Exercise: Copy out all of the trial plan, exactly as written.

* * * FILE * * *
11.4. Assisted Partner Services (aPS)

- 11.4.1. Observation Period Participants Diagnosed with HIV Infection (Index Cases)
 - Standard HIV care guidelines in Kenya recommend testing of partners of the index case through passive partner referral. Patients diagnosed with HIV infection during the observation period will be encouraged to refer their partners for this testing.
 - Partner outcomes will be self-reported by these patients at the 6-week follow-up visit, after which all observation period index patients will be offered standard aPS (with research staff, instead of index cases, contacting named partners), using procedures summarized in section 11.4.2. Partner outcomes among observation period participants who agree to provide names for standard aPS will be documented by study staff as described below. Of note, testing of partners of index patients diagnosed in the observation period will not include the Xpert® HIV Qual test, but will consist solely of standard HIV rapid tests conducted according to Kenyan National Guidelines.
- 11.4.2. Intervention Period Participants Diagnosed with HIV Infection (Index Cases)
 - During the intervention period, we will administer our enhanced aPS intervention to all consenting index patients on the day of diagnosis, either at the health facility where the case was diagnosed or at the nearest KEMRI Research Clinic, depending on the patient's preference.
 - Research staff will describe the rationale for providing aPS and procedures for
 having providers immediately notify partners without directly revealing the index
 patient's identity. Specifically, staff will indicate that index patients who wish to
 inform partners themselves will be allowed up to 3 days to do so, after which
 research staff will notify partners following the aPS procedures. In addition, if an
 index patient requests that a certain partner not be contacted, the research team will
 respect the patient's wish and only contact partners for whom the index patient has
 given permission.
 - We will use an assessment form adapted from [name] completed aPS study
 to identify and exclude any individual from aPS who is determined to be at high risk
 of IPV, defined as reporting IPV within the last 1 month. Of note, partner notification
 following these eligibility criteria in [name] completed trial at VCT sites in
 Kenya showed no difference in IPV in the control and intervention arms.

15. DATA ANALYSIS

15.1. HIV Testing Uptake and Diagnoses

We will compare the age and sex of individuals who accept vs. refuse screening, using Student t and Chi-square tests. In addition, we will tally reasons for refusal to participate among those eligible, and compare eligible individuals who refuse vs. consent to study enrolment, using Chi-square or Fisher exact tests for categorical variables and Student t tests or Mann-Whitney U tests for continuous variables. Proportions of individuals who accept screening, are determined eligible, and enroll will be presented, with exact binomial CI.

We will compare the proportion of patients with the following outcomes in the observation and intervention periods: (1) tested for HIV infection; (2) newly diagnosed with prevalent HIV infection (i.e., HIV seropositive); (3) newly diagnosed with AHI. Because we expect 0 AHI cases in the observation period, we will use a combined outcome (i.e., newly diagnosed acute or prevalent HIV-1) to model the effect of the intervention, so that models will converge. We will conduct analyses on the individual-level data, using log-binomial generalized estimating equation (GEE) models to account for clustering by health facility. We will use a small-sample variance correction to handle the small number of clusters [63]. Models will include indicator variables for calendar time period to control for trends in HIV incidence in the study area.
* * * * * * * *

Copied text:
11.4. Assisted Partner Services (aPS)

- 11.4.1. Observation Period Participants Diagnosed with HIV Infection (Index Cases)
 - Standard HIV care guidelines in Kenya recommend testing of partners of the index case through passive partner referral. Patients diagnosed with HIV infection during the observation period will be encouraged to refer their partners for this testing.
 - Partner outcomes will be self-reported by these patients at the 6-week follow-up visit, after which all observation period index patients will be offered standard aPS (with research staff, instead of index cases, contacting named partners), using procedures summarized in section 11.4.2. Partner outcomes among observation period participants who agree to provide names for standard aPS will be documented by study staff as described below. Of note, testing of partners of index patients diagnosed in the observation period will not include the Xpert® HIV Qual test, but will consist solely of standard HIV rapid tests conducted according to Kenyan National Guidelines.
- 11.4.2. Intervention Period Participants Diagnosed with HIV Infection (Index Cases)
 - During the intervention period, we will administer our enhanced aPS intervention to all consenting index patients on the day of diagnosis, either at the health facility where the case was diagnosed or at the nearest KEMRI Research Clinic, depending on the patient's preference.
 - Research staff will describe the rationale for providing aPS and procedures for
 having providers immediately notify partners without directly revealing the index
 patient's identity. Specifically, staff will indicate that index patients who wish to
 inform partners themselves will be allowed up to 3 days to do so, after which
 research staff will notify partners following the aPS procedures. In addition, if an
 index patient requests that a certain partner not be contacted, the research team will
 respect the patient's wish and only contact partners for whom the index patient has
 given permission.
 - We will use an assessment form adapted from [name] completed aPS study
 to identify and exclude any individual from aPS who is determined to be at high risk
 of IPV, defined as reporting IPV within the last 1 month. Of note, partner notification
 following these eligibility criteria in [name] completed trial at VCT sites in
 Kenya showed no difference in IPV in the control and intervention arms.

15. DATA ANALYSIS

15.1. HIV Testing Uptake and Diagnoses

We will compare the age and sex of individuals who accept vs. refuse screening, using Student t and Chi-square tests. In addition, we will tally reasons for refusal to participate among those eligible, and compare eligible individuals who refuse vs. consent to study enrolment, using Chi-square or Fisher exact tests for categorical variables and Student t tests or Mann-Whitney U tests for continuous variables. Proportions of individuals who accept screening, are determined eligible, and enroll will be presented, with exact binomial CI.

We will compare the proportion of patients with the following outcomes in the observation and intervention periods: (1) tested for HIV infection; (2) newly diagnosed with prevalent HIV infection (i.e., HIV seropositive); (3) newly diagnosed with AHI. Because we expect 0 AHI cases in the observation period, we will use a combined outcome (i.e., newly diagnosed acute or prevalent HIV-1) to model the effect of the intervention, so that models will converge. We will conduct analyses on the individual-level data, using log-binomial generalized estimating equation (GEE) models to account for clustering by health facility. We will use a small-sample variance correction to handle the small number of clusters [63]. Models will include indicator variables for calendar time period to control for trends in HIV incidence in the study area.